Background: PARP inhibitors (PARPi) exploit defects in homologous recombination repair (HRR) to selectively kill tumour cells. Continuous PARP inhibition is required for cytotoxicity. PARPis rucaparib, olaparib, and niraparib have been approved for use in ovarian cancer on continuous schedules. Previous studies demonstrate prolonged PARP inhibition by rucaparib [1
]. Aim: To determine if persistent PARP inhibition is a class effect. Methods: IGROV-1 (human ovarian cancer) cells were treated with 1 µM of rucaparib, olaparib, niraparib, talazoparib, or pamiparib for 1 h before drug was washed off and replaced with fresh media for 0, 1, 24, 48, or 72 h prior to harvesting. Cellular PARP activity was measured using a GCLP-validated assay [2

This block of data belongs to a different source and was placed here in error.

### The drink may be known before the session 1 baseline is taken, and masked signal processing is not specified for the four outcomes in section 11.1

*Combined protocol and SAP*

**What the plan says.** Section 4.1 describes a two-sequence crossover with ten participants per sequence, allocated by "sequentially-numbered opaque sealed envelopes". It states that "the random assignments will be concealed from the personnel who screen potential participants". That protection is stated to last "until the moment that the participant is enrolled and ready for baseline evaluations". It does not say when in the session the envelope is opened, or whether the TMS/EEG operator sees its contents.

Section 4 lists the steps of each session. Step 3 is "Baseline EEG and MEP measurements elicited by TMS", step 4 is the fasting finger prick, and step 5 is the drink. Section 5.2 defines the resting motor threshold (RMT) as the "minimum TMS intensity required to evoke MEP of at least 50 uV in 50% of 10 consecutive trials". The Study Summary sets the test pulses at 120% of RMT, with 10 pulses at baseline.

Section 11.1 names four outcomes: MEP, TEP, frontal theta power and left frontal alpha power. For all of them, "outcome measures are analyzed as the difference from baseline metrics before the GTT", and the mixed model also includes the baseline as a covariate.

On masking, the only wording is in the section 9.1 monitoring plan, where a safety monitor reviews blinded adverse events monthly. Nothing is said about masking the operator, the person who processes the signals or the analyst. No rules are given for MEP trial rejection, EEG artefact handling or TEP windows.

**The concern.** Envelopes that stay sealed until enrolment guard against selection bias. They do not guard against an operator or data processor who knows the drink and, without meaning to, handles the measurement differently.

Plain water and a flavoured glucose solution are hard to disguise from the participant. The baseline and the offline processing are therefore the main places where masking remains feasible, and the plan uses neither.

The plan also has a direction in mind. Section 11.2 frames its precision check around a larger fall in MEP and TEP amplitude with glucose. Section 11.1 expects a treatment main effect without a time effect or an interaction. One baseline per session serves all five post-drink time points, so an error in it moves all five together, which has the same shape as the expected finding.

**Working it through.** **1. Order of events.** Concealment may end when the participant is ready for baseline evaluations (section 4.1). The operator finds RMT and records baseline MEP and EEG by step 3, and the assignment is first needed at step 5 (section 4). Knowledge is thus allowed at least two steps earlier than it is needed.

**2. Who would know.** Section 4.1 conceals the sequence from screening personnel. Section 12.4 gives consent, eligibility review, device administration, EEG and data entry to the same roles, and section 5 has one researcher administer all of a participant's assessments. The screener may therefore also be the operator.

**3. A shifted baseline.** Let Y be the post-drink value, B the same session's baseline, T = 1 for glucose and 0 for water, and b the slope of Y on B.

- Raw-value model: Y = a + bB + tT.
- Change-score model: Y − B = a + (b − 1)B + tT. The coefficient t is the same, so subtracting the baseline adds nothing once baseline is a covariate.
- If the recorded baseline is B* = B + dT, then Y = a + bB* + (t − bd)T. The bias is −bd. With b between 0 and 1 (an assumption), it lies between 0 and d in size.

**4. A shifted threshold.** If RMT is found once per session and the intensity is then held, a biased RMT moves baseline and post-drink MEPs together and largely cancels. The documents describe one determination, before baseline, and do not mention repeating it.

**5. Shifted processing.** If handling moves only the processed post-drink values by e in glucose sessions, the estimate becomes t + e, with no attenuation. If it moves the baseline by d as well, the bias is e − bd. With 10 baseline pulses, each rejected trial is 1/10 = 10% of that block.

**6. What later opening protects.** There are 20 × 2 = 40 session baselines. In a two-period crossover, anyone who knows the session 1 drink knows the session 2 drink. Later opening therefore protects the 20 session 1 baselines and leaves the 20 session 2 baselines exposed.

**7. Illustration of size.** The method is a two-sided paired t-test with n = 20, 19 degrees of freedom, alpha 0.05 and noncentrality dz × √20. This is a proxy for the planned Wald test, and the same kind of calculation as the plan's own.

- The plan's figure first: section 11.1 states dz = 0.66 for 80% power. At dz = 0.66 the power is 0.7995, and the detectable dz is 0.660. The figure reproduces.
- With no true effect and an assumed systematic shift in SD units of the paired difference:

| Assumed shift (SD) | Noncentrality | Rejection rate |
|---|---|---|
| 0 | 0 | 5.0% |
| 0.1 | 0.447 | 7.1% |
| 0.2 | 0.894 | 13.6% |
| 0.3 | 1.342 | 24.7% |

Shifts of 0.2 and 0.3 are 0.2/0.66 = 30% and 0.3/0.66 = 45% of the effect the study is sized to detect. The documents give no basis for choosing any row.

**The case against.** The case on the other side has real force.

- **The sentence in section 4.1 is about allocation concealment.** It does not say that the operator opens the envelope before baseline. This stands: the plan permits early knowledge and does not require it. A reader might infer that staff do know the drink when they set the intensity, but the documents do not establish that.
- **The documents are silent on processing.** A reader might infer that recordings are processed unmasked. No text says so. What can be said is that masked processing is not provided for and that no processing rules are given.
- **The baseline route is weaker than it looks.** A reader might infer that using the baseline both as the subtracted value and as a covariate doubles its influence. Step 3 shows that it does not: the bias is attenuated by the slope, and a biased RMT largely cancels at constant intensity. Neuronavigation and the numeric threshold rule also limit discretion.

] in comparison with untreated controls and where 1 µM inhibitor was added to the reaction. Results: rucaparib, olaparib, niraparib, talazoparib, and pamiparib each inhibited PARP activity in permeabilized cells > 99% when 1 µM was present during the reaction. After 2 h in drug-free medium, rucaparib-induced PARP inhibition was maintained at 92.3 ± 4.3%, but was much less with talazoparib (58.6 ± 5.0%), pamiparib (56.0 ± 4.5%) olaparib (48.3 ± 19.8%), and niraparib (37.3 ± 11.6%). PARP inhibition in rucaparib-treated cells was maintained for 72 h in drug-free medium (77.7 ± 12.3%). This sustained PARP inhibition was not observed with the other PARPis. PARP inhibition was only 12.3 ± 5.2% and 12.5 ± 4.9% 72 h after talazoparib and pamiparib, respectively, and undetectable with olaparib and niraparib. Conclusion: Rucaparib is unique in its ability to cause persistent PARP inhibition and it is not a class effect. These data have clinical implications for the different uses of PARPi, as a single agent use to exploit HRR defects vs. chemo and radiosensitization.
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